The Half Franc coin is a circulating denomination of the Swiss Franc. Given that Switzerland has four official languages, it has three different names: Franken in German, franc in French and Romansh, and franco in Italian. It is worth noting that the denomination is a "half franc" and not "50 centimes" for historic reasons, being initially modelled on a denomination of the French franc which was a "demi franc", and to distinguish it from the smaller denominations; initially, all "francs" (including the half franc) were full-bodied silver, while the centimes were either billon (low-grade silver) or base metal.
The first version of the half franc coin featuring a seated figure of Helvetia was designed by Friedrich Fisch and engraved by Antoine Bovy. The reverse shows the value, a numeral ½, and a language-neutral abbreviation of the denomination, Fr. within a wreath whose left part consists of oak branches and the right part of various Alpine flowers. This original reverse has remained unchanged and is still used on current coins. This version was heavier than current coins (2.5 grams) and made of 0.900 silver. It was only issued in 1850 and 1851 and was struck by the Paris Mint. It was demonetised on 1st January 1869, then for several years there were no half franc coins in circulation.
In 1875, the obverse was changed to a new design by Albert Walch featuring a Standing Helvetia. The metal was somewhat debased to 0.835 silver. This second version of the Half Franc was issued until 1967 and was demonetised on 1st April 1971.
Current Half Franc coins are made of cupro-nickel and weigh 2.2 grams; this version (retaining the original reverse and the second obverse) was first issued in 1968 and is still currently produced.
The first version of the obverse (issued in 1850 and 1851 only) features a seated figure of Helvetia, the female personification of the Confederation of Switzerland, resting on a plough whose two handles are seen to her right, and some grains; with her left hand she holds a triangular shield resting on the ground which bears the Swiss Cross inside an oval; her right arm is extended toward the left side of the obverse, pointing into the distance. The legend HELVETIA is around above her head. The engraver's name A. BOVY is in large letters to her left, written counter-clockwise (i.e. the letters face the opposite way to the legend).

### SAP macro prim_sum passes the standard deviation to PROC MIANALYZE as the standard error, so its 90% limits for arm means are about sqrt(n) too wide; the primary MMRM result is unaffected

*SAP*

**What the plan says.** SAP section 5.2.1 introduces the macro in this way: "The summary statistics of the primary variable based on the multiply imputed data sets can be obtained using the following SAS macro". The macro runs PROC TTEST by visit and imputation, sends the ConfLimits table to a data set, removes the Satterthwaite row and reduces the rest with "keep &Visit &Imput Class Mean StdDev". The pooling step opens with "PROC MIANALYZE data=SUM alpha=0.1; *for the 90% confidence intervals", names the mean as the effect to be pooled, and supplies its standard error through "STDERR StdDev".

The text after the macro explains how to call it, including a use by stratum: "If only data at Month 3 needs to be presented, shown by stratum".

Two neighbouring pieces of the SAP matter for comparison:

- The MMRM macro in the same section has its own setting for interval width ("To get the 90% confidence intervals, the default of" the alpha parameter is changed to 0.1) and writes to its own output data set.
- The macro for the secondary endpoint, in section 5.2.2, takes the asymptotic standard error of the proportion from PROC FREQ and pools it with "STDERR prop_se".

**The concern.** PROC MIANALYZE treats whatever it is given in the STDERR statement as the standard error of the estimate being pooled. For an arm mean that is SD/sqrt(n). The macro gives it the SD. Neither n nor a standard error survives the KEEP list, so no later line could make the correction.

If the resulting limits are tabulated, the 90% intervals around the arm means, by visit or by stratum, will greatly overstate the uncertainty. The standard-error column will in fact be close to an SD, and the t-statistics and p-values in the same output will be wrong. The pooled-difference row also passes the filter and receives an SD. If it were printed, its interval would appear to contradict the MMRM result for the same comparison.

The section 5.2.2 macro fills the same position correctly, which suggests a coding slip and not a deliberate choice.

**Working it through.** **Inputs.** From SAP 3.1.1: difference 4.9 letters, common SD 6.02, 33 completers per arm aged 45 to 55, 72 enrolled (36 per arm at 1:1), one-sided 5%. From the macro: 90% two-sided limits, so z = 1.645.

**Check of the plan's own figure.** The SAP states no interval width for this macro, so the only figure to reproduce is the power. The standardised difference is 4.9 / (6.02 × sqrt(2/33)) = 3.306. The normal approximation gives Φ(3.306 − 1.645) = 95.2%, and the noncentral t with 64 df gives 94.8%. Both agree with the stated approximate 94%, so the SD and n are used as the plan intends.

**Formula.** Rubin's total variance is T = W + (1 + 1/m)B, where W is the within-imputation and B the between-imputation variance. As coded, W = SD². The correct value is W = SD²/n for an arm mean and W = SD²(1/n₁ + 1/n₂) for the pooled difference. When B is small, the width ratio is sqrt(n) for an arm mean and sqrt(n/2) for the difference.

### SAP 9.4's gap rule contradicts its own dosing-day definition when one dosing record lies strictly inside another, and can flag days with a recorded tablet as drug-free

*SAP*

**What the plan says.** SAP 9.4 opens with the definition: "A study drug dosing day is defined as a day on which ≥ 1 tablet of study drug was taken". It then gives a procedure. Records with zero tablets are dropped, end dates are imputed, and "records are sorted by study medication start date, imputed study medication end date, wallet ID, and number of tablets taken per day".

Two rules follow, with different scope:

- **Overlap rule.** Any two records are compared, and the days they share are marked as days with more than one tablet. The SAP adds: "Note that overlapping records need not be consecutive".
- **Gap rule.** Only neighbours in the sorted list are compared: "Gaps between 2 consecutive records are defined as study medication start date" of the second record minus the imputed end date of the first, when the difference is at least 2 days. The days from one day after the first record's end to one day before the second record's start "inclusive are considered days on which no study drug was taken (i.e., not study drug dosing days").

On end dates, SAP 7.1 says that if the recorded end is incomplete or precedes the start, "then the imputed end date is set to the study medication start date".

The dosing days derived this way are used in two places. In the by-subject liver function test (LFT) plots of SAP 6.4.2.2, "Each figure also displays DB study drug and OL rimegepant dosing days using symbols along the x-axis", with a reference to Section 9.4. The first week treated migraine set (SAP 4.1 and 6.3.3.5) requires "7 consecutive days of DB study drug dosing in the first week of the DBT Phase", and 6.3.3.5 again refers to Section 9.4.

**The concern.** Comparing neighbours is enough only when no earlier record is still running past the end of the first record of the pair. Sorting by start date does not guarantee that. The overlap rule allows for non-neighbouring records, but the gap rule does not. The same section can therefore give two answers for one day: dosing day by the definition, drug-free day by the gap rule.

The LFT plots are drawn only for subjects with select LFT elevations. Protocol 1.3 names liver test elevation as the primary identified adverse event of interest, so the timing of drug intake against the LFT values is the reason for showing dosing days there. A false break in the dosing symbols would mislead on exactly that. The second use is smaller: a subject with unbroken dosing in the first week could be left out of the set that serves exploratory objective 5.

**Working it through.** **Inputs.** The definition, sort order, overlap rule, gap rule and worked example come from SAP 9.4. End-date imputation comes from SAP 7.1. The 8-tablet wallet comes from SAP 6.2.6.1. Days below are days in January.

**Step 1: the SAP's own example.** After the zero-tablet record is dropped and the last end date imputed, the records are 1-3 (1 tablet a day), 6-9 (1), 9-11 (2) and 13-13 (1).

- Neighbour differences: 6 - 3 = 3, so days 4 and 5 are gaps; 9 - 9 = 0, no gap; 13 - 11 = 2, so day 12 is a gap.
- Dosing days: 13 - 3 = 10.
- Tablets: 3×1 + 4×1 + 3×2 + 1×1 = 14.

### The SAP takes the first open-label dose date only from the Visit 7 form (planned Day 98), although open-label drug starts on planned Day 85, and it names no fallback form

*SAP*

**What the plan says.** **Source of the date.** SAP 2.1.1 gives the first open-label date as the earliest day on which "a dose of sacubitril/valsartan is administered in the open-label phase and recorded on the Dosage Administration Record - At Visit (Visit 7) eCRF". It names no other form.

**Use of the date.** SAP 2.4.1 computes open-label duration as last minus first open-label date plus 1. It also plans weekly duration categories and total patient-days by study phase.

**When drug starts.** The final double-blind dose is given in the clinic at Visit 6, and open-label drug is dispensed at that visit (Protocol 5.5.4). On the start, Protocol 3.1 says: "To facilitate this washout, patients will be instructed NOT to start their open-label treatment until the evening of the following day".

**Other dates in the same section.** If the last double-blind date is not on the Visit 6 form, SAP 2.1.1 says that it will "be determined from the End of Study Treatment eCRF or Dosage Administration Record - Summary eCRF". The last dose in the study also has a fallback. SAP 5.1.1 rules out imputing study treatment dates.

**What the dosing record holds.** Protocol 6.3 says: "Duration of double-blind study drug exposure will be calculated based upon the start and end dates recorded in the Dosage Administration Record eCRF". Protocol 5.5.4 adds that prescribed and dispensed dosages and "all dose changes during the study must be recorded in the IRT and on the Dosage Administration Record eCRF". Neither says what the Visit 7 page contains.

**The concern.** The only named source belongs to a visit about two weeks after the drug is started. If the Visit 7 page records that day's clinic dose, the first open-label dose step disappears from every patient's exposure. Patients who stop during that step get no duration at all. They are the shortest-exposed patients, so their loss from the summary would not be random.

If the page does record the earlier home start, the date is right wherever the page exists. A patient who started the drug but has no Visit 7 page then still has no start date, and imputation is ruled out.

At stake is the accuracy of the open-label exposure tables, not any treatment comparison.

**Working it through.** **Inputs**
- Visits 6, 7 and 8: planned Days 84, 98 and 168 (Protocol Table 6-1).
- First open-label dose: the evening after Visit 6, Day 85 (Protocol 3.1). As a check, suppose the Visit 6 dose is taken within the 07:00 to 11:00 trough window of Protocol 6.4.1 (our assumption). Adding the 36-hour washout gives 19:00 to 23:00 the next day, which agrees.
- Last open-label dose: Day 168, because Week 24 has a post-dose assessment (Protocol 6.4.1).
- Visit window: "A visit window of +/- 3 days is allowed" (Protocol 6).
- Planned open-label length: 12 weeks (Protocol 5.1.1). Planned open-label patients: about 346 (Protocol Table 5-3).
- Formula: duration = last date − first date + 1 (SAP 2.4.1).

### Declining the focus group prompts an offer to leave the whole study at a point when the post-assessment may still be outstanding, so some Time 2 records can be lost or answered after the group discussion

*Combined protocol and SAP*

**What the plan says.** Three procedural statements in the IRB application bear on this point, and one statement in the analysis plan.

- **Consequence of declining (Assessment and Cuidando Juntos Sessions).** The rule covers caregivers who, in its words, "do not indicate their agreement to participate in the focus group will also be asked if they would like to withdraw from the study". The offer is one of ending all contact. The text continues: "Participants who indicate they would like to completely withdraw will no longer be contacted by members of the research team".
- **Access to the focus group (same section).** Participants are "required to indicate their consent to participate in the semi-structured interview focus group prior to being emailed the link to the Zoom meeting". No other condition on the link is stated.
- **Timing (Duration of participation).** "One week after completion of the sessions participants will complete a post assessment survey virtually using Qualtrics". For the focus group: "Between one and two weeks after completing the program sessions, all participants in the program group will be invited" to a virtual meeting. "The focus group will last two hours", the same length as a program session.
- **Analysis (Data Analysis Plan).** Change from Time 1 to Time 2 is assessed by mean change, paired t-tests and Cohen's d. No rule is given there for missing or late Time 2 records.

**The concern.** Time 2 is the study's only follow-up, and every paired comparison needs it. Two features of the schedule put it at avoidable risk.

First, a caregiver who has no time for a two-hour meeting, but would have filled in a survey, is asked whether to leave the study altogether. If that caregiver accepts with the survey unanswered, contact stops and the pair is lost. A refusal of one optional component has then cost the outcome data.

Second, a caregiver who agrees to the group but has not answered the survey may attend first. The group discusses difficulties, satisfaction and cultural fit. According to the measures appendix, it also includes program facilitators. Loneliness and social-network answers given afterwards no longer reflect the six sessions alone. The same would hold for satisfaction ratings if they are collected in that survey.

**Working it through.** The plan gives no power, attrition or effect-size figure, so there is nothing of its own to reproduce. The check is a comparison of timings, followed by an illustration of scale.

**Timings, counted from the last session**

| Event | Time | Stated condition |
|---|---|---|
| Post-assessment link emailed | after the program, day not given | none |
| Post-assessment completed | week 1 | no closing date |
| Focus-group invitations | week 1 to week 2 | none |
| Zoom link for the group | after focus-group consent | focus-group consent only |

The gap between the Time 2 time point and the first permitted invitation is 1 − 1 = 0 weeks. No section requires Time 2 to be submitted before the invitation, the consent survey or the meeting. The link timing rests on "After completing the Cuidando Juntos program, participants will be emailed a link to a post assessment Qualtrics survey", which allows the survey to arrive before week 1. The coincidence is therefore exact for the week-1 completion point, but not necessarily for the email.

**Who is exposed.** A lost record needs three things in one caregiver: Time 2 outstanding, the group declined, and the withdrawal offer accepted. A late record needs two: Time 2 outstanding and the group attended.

The second obverse (issued from 1875 to the present) features Helvetia standing on a platform, her head facing to the left. In her right hand (at the left), she holds a lance, and with her left (at the right), she props up a shield with the Swiss Cross at centre. In exergue is the legend HELVETIA. On all coins made from 1874 to 1982, there are 22 five-pointed stars along the rim of the coin, going from the lower left to lower right boundaries of the obverse. These represent the 19 full Swiss cantons of the time and the six half-cantons, which are collectively represented by the three remaining stars. However, when the Canton of Jura broke away from Bern in 1979, the number of stars was no longer accurate. As a result, a new star was added to the right of Helvetia's likeness in 1983. On examples of all dates, the tip of Helvetia's lance extends to the rim and separates the ninth and tenth stars in the sequence. Nine of the stars are engraved up to the lance, two between the lance and Helvetia's face, and 11 or 12 to the right of the central allegorical figure, depending on the year of issue.
The engraver's signature, A.BOVY INCT. (an abbreviation for the Latin text "Antoine Bovy incidit", meaning "engraved by Antoine Bovy), is located around below, displayed counter-clockwise in small letters. It is split in two by the legend: "A.BOVY" appears to the left of "HELVETIA", and "INCT." to the right.
The reverse, which has remained unchanged since 1850, shows the value - a numeral ½, and a language-neutral abbreviation of the denomination, Fr., above the date: [year] within a wreath whose left part consists of oak branches and the right part of various Alpine flowers.
Below the ribbon of the wreath is the mint mark: the letter A for the Paris Mint (1850 and 1851) or the letter B for Swissmint (formerly known as the Bern Mint, then the Federal Mint of Switzerland) from 1875 until present, with the exception of the years between 1970 and 1985 (incl.) when there was no mint mark, and partly 1968 and 1969, when some of the coins had a mint mark and others did not.